“I’d trust any Texas polling firm more than a national one,” he underscored.
Chris Wilson, CEO of conservative data and polling firm WPA Intelligence, told The Texan, “This was a tale of two stories: the media polling was historically bad, but the private polling I was privy to was really quite good.”
One of WPA’s polls in Nevada, done for the Las Vegas Review-Journal, showed the state very close, contrary to much of the publicly available polling which projected an easy Biden win, and the state is still too close to call with Biden in a narrow lead.
Wilson expounded on an evolution he sees within the GOP polling industry by which more accurate turnout models are built by abandoning the voting history focus and moving more to an algorithm-based voter score model.
The scale he and WPA use is zero to one, and any voters above a 0.5 rating are likely voters while those below are not.
Building an accurate turnout model is hard work. Ryan stated, “It’s getting harder and harder to get prospective voters to answer polling calls. Oftentimes it can take 30 to 40 calls to get one answer from the identified voter.” This all compounds the time and resources necessary to complete the job.
Wilson, as a pollster himself, employs a varied approach which does include traditional phone calls from 6:00 p.m. to 9:00 p.m. However, when it becomes difficult to reach an identified voter, WPA and the other polling outfits he works with often text or email the voter in advance to set up a phone interview. That way the voter can pick the time that works best for them.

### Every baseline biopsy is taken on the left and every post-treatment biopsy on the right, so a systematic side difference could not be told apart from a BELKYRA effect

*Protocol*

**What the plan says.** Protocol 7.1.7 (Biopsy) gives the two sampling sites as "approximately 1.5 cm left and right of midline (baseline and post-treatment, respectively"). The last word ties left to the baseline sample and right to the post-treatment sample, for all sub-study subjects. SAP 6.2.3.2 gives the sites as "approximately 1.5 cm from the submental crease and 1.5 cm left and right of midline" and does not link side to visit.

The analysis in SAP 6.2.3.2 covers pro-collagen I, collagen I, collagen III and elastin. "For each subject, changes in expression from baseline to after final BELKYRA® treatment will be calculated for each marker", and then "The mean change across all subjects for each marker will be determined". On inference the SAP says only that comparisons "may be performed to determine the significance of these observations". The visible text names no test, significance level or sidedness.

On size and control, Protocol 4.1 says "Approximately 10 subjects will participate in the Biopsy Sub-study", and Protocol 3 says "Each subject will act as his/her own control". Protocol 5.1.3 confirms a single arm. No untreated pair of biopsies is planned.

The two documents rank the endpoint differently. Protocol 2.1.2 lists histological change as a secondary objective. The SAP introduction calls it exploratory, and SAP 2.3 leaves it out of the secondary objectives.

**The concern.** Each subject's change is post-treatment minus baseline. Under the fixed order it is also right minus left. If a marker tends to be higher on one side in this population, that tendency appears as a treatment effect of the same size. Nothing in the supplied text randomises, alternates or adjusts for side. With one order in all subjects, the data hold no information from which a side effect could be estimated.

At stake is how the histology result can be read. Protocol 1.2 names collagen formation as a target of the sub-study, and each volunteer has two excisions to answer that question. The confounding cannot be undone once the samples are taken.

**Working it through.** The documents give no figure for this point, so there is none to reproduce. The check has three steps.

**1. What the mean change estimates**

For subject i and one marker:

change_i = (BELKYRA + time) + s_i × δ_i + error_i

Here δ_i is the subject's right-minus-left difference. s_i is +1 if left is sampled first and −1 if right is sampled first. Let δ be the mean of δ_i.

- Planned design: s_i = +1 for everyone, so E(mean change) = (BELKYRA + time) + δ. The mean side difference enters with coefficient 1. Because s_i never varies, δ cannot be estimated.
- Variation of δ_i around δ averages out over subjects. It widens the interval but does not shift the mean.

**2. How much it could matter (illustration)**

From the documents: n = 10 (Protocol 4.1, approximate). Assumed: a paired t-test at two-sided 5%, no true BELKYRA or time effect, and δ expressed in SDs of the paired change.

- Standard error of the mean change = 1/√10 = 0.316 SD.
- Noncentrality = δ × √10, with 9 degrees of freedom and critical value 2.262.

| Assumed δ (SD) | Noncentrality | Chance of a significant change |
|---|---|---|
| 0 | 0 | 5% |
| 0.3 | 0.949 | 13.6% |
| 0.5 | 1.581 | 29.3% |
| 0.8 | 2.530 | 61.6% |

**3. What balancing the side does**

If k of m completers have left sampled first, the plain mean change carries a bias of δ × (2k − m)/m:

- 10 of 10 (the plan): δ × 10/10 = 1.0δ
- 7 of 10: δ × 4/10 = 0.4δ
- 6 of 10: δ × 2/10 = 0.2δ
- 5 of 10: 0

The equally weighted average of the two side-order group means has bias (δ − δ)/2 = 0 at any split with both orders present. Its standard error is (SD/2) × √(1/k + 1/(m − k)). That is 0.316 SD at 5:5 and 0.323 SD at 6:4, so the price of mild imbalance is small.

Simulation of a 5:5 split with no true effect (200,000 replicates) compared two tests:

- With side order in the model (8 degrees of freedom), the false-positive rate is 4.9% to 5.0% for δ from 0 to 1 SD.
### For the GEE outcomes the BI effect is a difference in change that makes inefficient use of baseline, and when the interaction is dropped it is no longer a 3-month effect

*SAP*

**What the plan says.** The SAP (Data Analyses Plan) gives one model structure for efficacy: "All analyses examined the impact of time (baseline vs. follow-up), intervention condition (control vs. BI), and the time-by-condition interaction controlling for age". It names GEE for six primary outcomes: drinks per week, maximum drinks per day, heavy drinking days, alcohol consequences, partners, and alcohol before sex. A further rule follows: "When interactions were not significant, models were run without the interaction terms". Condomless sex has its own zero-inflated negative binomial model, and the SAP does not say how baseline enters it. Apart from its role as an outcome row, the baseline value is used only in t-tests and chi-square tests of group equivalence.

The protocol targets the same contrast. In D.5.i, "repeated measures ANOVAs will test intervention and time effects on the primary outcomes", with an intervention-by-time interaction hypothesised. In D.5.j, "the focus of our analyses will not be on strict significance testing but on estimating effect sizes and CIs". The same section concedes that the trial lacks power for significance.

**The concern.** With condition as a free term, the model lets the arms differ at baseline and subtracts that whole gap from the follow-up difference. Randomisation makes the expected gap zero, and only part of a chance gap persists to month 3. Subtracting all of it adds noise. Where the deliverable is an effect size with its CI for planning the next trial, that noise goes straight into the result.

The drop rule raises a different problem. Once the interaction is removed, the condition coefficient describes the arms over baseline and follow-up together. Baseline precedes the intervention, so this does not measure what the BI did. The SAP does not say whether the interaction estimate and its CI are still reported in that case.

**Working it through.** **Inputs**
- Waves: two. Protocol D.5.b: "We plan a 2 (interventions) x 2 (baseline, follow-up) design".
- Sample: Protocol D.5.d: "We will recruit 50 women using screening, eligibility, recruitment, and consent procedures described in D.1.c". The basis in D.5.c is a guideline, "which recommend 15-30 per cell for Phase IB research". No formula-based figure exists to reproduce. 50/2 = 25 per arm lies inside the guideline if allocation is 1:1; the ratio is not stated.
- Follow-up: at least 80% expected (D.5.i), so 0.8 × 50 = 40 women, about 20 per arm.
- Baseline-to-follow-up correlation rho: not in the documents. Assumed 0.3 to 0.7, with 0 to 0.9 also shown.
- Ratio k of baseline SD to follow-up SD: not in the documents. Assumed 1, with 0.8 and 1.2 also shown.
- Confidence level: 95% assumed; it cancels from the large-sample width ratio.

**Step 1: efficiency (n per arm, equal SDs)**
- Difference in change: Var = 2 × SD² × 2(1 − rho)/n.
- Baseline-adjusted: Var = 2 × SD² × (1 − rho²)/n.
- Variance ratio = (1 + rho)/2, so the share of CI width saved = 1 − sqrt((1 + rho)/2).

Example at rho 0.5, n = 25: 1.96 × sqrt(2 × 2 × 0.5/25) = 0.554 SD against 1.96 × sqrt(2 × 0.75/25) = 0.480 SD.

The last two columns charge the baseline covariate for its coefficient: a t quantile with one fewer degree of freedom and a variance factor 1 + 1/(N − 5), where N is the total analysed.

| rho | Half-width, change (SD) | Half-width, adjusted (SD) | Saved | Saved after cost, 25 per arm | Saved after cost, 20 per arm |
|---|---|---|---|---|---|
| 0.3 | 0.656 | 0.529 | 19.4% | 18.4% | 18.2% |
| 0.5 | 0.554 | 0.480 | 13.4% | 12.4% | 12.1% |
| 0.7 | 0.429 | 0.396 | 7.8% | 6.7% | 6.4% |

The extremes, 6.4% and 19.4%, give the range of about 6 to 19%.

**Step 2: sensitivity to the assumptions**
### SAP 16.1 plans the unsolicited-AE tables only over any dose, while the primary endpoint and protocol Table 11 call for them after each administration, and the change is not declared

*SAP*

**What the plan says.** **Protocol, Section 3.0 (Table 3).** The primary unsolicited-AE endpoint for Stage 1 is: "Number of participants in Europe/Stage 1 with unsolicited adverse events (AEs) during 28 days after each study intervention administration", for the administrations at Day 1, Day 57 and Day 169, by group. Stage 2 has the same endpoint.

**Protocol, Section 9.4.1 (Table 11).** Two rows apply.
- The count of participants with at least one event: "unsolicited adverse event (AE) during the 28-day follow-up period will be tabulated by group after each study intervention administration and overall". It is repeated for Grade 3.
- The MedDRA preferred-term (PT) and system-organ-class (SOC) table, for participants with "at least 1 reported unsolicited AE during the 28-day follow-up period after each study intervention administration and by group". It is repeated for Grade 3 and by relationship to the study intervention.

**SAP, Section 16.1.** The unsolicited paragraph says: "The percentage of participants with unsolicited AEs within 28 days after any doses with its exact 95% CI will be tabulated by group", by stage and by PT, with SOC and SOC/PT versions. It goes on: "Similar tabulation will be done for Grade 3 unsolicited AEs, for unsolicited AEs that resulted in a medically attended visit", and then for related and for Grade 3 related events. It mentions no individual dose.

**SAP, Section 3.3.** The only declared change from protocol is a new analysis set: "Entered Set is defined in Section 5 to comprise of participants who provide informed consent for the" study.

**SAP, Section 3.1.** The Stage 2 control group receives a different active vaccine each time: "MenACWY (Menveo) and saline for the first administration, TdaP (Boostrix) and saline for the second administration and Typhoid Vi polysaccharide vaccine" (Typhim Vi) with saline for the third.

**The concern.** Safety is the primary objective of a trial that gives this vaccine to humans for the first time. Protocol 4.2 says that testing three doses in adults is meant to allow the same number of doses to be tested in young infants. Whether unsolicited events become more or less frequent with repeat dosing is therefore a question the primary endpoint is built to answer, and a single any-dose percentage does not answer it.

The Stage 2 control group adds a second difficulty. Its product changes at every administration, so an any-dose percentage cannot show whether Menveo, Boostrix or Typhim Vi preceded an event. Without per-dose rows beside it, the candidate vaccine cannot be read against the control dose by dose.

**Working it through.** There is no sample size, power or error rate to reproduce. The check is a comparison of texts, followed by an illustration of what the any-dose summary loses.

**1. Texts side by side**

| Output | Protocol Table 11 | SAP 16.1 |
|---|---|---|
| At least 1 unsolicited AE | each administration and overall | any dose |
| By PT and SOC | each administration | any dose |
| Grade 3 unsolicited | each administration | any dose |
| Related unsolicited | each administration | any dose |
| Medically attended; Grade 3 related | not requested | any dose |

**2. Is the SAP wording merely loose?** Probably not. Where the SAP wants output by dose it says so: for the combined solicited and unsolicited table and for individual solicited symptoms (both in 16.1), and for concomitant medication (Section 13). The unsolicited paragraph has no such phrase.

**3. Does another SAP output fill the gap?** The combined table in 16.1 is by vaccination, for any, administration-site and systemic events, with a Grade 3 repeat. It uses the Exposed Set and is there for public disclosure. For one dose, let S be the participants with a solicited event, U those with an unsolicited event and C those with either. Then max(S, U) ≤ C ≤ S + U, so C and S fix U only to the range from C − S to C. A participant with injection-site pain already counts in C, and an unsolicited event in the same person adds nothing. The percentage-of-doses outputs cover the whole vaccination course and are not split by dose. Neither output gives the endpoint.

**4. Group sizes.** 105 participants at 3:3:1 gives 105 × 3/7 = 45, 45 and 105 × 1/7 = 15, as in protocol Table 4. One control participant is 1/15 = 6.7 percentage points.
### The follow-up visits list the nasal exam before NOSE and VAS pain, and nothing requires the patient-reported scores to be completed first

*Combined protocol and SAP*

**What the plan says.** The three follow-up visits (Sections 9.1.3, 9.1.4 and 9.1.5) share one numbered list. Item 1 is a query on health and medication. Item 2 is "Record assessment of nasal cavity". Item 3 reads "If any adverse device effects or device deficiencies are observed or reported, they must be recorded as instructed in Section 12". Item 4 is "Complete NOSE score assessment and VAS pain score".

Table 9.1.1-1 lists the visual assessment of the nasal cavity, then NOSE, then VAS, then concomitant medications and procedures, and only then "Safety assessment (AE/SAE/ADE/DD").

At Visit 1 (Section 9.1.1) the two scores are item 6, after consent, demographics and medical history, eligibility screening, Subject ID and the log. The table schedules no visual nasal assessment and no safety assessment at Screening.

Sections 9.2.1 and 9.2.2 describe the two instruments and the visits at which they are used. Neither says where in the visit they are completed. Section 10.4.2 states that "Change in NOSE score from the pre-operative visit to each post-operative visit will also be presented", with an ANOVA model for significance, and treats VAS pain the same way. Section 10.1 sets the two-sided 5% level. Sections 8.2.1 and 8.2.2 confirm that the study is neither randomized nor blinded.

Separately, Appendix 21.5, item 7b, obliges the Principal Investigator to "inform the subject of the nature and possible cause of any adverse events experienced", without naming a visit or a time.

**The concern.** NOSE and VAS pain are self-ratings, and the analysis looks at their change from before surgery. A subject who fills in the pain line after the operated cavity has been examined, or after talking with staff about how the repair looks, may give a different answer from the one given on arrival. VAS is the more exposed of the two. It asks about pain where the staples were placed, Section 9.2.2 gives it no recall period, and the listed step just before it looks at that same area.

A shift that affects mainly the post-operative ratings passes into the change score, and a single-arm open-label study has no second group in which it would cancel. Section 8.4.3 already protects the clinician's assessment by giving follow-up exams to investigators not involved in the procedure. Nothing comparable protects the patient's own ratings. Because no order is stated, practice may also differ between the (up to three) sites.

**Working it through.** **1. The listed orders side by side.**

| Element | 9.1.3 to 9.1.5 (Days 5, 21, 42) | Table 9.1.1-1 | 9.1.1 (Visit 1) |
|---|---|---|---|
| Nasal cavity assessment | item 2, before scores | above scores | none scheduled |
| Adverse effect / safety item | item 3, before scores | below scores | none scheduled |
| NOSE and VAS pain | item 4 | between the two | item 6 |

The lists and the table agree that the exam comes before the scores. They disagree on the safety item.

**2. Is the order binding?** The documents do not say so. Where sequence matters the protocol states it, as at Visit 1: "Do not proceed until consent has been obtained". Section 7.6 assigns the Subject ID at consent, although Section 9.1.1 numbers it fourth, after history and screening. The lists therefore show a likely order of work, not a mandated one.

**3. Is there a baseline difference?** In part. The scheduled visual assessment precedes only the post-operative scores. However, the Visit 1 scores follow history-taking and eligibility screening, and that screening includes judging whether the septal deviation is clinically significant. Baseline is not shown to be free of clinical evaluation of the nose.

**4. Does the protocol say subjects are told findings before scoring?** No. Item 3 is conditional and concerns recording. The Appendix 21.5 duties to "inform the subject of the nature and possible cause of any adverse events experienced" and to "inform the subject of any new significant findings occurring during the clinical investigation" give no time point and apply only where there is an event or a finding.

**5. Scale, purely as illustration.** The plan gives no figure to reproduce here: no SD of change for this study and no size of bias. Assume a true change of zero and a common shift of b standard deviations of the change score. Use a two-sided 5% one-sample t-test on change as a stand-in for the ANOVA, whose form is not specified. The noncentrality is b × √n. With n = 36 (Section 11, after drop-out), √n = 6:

Just as became popularly known after the 2016 election, an errant turnout model will swing results vastly. In short, lots of voters who had little-to-know voting history showed up to vote for then-candidate Donald Trump, who were not accounted for in many of the turnout models.
This time around, a late-October Washington Post-ABC News poll showed Democratic candidate Joe Biden up 17 points in Wisconsin. When the dust settled on Wednesday, Biden had won the state only by 0.5 percent. “It’s difficult to argue that a poll such as that did not discourage in some respect Wisconsin Republicans from turning out — when your guy is behind that much, it’s dispiriting,” Wilson added.
Media polling, Wilson stipulated, is different than private industry polling because the latter faces much more competition. If a pollster gets their client’s race wrong, that reputation builds until, eventually, they’re out of business. “The attrition from just a short time ago of polling outfits is immense, and it’s because if you don’t get it right, nobody will hire you.”
Media outlets’ financial security does not hinge on the accuracy of their polling.
He continued, “I see two crimes among the media polling, one of omission and one by commission.” Omission constitutes errant assumptions of who will turn out to vote. By just analyzing voting history, pollsters cannot account for drastic voting population changes in their models. In 2016, that was the aforementioned Trump voters with next to no voting history.
This year, the models were wrong in not accounting for a proportional turnout uptick among Republicans as was projected for Democrats. In Texas, millions of new Democratic voters turned out to vote, but so did millions new GOP voters. And so, the “Blue Wave” projections turned out to be no more than a ripple.